Culture is the patriarchy infused with celebrations and vibrant clothes. It’s spices that make my tastebuds dance in unison and a sense of silence that sweeps the neighborhood floors. Culture is the burning sensations of skin peeling off the walls, and the ignored flame keeping that home running for every milestone. Culture is not perfect because culture is fashioned into a fabric that tames our souls. Because, when you think about it, what profit can be made from woke women who’s wombs aren’t theirs anymore? I believe that when culture starts infringing on the rights of the minority and individuals, it has crossed the line. When it no longer shows respect and displays ignorant behavior endangering others, that’s when it’s clear a line has been crossed.
The argument of ‘My Body, My Choice’ is prevalent when it comes to feminism. In regards to that, what is feminism to you?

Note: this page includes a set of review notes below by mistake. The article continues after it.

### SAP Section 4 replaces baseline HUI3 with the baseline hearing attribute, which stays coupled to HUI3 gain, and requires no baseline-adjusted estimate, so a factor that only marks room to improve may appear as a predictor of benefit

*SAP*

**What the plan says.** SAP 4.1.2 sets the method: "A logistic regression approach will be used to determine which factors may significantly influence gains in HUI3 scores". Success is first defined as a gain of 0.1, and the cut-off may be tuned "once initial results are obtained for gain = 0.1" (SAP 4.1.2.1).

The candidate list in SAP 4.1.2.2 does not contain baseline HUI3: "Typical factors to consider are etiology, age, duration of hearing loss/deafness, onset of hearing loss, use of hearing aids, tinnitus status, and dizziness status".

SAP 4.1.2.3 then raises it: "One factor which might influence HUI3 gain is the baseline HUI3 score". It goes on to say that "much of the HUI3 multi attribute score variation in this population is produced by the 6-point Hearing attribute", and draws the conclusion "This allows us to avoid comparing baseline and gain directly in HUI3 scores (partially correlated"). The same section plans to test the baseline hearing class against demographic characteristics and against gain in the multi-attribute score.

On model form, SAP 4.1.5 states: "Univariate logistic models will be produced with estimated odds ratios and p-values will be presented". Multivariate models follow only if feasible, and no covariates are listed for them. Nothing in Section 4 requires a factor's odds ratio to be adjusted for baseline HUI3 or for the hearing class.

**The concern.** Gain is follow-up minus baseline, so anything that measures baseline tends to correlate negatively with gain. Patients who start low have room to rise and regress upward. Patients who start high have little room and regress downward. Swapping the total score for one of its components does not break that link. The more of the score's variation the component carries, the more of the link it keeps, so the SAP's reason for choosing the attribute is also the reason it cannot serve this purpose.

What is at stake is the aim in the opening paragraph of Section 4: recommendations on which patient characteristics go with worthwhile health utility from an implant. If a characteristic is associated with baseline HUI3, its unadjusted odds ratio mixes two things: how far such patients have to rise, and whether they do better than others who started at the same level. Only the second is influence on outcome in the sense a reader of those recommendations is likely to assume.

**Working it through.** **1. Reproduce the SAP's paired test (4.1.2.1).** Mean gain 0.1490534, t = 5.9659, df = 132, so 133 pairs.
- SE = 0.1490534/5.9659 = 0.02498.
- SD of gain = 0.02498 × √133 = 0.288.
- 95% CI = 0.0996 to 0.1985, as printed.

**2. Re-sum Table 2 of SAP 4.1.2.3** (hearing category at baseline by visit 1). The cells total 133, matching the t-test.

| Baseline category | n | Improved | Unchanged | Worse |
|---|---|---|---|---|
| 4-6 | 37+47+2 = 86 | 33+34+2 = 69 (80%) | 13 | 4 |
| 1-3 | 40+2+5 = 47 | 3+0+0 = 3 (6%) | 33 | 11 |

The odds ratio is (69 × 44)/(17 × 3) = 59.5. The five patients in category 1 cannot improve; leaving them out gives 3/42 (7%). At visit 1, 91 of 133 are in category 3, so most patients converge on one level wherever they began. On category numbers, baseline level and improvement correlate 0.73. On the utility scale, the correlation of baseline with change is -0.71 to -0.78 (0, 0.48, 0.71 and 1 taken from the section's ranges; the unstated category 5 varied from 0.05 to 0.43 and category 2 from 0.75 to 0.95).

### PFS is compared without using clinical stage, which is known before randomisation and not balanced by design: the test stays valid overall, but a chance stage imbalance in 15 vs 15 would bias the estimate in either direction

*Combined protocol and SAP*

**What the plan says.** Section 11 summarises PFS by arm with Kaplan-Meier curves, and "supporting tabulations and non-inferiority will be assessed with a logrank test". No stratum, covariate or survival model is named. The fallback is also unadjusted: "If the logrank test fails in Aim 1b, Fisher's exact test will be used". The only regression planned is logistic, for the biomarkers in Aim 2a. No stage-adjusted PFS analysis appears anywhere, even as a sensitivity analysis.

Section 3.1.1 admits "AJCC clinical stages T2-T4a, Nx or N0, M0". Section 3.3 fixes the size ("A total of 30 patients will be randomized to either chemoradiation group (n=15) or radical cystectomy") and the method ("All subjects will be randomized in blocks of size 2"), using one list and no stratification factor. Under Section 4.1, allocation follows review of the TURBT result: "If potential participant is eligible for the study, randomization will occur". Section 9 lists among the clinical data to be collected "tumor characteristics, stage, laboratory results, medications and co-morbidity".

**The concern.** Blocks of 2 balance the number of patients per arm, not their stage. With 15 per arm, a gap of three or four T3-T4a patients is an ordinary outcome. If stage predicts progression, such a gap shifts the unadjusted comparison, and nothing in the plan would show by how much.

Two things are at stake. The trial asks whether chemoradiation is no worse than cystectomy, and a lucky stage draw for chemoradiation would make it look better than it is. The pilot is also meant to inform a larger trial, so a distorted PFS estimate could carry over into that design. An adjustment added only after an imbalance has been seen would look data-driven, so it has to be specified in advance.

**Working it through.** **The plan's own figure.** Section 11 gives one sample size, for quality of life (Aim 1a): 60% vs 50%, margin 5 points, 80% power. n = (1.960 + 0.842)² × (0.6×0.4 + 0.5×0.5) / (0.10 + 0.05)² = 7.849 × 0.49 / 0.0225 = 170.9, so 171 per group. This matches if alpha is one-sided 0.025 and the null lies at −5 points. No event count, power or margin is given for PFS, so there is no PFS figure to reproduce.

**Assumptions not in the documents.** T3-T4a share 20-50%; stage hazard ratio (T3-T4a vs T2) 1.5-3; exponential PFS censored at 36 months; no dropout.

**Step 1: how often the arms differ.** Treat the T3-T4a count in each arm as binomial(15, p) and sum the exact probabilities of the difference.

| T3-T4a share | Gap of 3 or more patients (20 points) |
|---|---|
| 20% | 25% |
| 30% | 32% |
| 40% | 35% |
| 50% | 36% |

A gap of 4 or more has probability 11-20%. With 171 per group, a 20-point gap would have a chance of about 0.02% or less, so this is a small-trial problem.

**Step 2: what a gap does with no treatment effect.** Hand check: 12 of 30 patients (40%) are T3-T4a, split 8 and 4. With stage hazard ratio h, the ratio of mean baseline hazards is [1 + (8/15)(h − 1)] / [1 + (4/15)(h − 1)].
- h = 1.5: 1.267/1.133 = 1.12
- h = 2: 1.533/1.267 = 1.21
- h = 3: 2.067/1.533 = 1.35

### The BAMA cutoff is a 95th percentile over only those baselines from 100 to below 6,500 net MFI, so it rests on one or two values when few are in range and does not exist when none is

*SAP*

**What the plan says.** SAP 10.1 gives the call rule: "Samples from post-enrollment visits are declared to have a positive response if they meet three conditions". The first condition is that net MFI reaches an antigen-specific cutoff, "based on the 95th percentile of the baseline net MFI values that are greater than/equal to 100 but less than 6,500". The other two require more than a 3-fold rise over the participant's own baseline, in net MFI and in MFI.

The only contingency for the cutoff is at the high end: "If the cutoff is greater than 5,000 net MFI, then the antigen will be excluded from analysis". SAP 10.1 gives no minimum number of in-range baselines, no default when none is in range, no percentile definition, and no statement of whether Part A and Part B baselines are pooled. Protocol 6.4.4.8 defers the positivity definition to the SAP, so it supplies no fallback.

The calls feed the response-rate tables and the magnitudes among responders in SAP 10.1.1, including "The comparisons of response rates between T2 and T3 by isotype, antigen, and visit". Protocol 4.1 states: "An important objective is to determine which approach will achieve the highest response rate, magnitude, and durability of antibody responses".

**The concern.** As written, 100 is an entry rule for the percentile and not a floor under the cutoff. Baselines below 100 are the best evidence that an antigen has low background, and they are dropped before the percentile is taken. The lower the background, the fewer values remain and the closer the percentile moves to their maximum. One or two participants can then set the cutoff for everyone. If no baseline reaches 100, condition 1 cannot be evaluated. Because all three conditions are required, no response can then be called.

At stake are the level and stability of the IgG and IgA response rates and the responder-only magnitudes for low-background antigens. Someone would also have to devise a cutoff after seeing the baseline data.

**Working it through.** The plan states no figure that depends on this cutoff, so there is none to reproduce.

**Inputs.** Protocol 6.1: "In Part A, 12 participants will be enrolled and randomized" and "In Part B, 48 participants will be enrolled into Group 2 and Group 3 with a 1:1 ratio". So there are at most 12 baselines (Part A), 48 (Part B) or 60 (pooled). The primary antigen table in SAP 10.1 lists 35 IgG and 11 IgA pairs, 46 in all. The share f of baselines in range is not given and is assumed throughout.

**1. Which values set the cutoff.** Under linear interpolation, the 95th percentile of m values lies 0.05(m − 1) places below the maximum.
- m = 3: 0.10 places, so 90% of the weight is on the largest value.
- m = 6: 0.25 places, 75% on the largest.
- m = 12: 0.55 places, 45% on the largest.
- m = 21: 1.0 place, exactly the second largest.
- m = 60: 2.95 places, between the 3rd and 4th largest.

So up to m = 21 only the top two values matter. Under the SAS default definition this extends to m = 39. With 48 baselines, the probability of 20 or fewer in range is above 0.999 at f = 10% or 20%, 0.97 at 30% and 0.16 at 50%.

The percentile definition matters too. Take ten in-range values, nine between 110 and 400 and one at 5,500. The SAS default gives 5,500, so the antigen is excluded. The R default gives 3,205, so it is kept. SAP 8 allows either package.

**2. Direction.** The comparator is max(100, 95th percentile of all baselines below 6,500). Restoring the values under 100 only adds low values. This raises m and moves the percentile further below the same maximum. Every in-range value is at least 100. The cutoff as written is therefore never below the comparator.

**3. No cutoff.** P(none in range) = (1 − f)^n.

Dalia Mogahed said it best “If yours is a feminism trying to recreate me in your image you can keep it. That’s not dismantling patriarchy, that’s joining it.” There’s a reason why you don’t see a lot of women who are visibly Muslim tell other feminists their issues with men and the patriarchy. Because, the first thing you do is question the tenets of our religion instead of holding those men accountable. It makes the question arise, would one being an atheist make said individual less likely to get sexually assaulted?
Simply put, what empowers you?
What empowers me is when women are not in competition with each other but collaborate and foster sisterhood. In addition to that, it’s empowering when we help each other to unlearn the internalized phobias, misogyny and sexism. My Muslimah identity empowers me.
How do Muslim women get a seat at the table, and get a say in the important decisions made regarding them?
Don’t fight for a seat at a table. Don’t exhaust your energy on people who aren’t involved in the cause. Create a space and environment for yourself with like-minded individuals. Funnel that energy into positive creations that support you and represent you.
You can find Aima on Instagram (@niqabaechronicles), Twitter (@AimaNiqabae) and Youtube (@Niqabae Chronicles).